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country and russia is no exception we are a big country, there is no threat to anyone in russia. the crowd here are feeling happy after that performance. 2—0 against new zealand in his opening ground. —— game. but not worried about security, they worry about how their tea m security, they worry about how their team performs on the pitch. the world record for the largest haka has been smashed — in where else but new zealand. it happened just before that match you were hearing about between the maori all blacks and the british and irish lions. more than 7000 people turned out in rotorua, to give it their all. men, women and children created an almighty roar and threw their hands in the air. there were more than enough to break both the guinness world record and the unofficial masterton tally of 6,200. that is it from me in the team. goodbye for now. hello again. he did
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not need to catch a long flight to enjoy hot summer weather. temperatures hit 30 did greaves and teddington was hotter than tannery. the hottest weather the uk has had so far this year with the heat widespread across england and wales. northern ireland not too bad either. beautiful skies as well, this was a picture showing the sunshine but it was not sunny everywhere. to the north—west of the uk we have a weather front bringing damp weather today into the western side of scotland, particularly the north—west. a mild start the day if you not been out already. 20 degrees to begin across norwich and london as well. it will rise quickly in the strong sunshine. across scotland and northern ireland, the weatherfront close by means skies to start the day. the damp weather is restricted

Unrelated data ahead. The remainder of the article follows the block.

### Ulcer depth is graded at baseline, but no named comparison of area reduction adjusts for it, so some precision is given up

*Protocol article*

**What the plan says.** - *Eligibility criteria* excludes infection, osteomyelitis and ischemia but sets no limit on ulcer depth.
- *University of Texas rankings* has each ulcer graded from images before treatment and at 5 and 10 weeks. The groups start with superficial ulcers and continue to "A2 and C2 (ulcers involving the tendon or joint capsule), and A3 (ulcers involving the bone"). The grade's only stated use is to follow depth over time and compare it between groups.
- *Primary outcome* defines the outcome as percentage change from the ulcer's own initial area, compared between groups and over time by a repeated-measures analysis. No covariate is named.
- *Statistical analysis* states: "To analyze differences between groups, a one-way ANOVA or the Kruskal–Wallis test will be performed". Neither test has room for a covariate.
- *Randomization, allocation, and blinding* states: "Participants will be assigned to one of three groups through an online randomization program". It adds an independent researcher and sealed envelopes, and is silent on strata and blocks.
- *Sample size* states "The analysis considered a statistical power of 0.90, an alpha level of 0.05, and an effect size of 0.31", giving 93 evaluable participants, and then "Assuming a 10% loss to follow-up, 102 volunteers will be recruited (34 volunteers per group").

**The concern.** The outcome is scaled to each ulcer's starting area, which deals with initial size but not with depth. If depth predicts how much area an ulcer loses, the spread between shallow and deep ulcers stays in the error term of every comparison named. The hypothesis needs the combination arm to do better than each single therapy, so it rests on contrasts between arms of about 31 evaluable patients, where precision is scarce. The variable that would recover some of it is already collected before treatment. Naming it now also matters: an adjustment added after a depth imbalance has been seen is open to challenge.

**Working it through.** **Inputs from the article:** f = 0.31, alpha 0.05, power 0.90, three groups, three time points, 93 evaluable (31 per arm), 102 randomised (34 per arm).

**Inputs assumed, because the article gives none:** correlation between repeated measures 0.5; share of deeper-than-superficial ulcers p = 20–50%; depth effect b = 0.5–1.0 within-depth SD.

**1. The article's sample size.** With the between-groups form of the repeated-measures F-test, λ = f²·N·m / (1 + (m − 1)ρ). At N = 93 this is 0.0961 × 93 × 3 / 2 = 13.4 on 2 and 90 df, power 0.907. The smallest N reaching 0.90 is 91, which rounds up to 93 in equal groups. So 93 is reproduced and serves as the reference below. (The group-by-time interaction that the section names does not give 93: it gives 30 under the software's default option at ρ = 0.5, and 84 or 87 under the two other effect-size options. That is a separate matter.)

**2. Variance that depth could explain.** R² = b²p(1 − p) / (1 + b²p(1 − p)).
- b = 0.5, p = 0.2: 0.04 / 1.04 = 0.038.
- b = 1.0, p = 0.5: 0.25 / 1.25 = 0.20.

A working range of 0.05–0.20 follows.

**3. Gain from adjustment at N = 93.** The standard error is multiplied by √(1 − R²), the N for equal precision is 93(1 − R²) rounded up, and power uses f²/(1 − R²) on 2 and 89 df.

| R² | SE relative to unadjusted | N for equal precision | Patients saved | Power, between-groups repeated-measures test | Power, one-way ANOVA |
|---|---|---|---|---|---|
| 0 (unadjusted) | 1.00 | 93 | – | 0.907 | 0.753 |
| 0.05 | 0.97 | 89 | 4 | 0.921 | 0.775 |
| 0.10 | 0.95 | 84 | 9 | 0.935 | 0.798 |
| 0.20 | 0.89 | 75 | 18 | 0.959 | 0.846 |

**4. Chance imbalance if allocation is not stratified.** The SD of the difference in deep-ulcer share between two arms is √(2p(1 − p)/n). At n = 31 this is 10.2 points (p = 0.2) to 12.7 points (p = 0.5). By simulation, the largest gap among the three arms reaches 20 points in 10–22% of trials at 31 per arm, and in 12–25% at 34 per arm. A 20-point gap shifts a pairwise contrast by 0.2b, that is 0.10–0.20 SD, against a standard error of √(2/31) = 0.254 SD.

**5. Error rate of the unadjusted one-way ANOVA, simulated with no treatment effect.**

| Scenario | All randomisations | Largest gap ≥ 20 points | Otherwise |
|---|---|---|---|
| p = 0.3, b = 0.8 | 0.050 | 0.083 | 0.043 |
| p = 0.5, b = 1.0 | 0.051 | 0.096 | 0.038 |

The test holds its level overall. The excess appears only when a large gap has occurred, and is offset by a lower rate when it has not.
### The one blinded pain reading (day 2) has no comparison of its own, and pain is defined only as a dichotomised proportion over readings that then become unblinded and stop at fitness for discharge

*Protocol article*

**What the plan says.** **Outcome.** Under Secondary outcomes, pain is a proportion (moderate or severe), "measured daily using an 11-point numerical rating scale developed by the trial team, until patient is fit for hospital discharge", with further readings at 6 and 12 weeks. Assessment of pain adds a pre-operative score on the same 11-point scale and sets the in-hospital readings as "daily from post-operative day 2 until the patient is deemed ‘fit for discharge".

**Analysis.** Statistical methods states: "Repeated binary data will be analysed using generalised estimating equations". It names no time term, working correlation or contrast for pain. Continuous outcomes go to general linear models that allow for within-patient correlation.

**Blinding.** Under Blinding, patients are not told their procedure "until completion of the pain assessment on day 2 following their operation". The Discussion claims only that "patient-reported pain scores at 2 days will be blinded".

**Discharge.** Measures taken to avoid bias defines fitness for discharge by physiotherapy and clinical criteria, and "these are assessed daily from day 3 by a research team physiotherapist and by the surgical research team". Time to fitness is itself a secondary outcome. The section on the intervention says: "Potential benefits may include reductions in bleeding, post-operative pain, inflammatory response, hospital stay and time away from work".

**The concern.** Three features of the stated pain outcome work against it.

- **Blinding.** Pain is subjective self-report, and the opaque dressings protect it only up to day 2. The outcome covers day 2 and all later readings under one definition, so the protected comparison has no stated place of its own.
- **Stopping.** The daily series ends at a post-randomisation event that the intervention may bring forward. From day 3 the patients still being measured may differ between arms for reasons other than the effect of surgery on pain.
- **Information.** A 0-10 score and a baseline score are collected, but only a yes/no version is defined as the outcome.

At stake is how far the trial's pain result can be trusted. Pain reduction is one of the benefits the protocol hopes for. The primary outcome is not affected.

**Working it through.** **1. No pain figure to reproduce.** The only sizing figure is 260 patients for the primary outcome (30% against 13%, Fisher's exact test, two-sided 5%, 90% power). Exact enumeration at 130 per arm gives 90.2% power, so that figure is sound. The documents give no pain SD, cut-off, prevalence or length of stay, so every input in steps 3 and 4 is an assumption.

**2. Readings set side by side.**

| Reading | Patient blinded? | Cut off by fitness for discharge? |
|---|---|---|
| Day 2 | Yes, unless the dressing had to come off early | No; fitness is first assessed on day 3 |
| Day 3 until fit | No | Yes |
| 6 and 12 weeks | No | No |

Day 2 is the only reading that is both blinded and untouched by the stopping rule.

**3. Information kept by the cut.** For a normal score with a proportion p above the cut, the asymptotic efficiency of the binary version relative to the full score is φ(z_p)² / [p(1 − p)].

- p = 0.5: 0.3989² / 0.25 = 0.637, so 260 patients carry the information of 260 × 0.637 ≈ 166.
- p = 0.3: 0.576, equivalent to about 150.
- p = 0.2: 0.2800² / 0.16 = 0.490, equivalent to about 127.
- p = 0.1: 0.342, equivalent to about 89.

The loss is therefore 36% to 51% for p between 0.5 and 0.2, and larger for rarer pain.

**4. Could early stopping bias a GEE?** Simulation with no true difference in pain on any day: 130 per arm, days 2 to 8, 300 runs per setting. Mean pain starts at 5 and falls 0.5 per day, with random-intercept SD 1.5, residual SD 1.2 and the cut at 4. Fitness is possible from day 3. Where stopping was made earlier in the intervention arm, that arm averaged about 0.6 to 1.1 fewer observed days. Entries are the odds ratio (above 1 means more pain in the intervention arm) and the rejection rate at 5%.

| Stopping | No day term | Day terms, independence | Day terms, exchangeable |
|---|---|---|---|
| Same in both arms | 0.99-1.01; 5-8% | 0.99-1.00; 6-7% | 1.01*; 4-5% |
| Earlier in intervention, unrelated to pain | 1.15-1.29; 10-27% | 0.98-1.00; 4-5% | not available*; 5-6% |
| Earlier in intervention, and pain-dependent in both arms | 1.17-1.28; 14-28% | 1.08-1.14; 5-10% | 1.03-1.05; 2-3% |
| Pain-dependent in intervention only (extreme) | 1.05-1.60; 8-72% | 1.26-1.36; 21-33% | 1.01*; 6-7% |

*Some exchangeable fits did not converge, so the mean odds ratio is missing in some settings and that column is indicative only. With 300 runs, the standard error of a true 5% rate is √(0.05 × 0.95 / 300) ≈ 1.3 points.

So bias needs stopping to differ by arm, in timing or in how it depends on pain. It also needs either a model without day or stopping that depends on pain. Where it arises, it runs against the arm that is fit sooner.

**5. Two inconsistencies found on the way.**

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to the far north west of scotland. for england and wales that will be another beautiful to the day. clear blue skies for the vast majority and temperatures quick to rise in the june sunshine. barely a breath of wind outside, temperatures 2a degrees and nine in the morning and it will be another hot day, that is for sir de matt shaw. hotter than was yesterday in the heat could trigger an isolated shower or across the east anglia. you would be unlucky to see that. the vast majority having a fine dry and hot day. temperatures — 31 also for london and the south—east. wessex in newcastle and the mid—20s in edinburgh. high levels of pollen so for some of us it could be quite a sleazy gay and notjust pollen, you also have high to high levels of —— very high levels of uv. they may be worth thinking about using sunscreen. we will keep the hot air
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across southern parts of the uk. high pressure still in charge further north but it drags on cooler airso things further north but it drags on cooler air so things will cool down across the north and north—east over the next few days. in scotland on monday weather front brings damp weather once again, probably cloudy weather working through the central belt so not quite as won here but still plenty of hot sun shines the england and wales. again, temperatures peak of 31 degrees. call in the north of the uk continue to move southwards so in sheffield the temperature will reach low 20s but stays on the warm side across southern parts of the uk for much of the weekend. this is bbc news, the headlines. british prime minister theresa may says support for people caught up in london's grenfell tower disaster "wasn't good enough". 58 are missing — now presumed dead. a mis—trial has been declared in the sexual assault case against entertainer bill cosby. the jury was unable to reach a verdict after more than 50 hours of deliberations. the prosecution wants a re—trial. nato says seven us service personnel
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have been wounded in an insider attack at an army base in the north of afghanistan. an afghan soldier is said to have opened fire in the city of mazar—i—sharif. a traditional polynesian canoe has returned to honolulu in hawaii, completing the first—ever round—the—world voyage by such a vessel. the boat took three years to journey around the globe. now on bbc news ‘addicted to protein' — an investigation into the multi billion—pound supplement industry.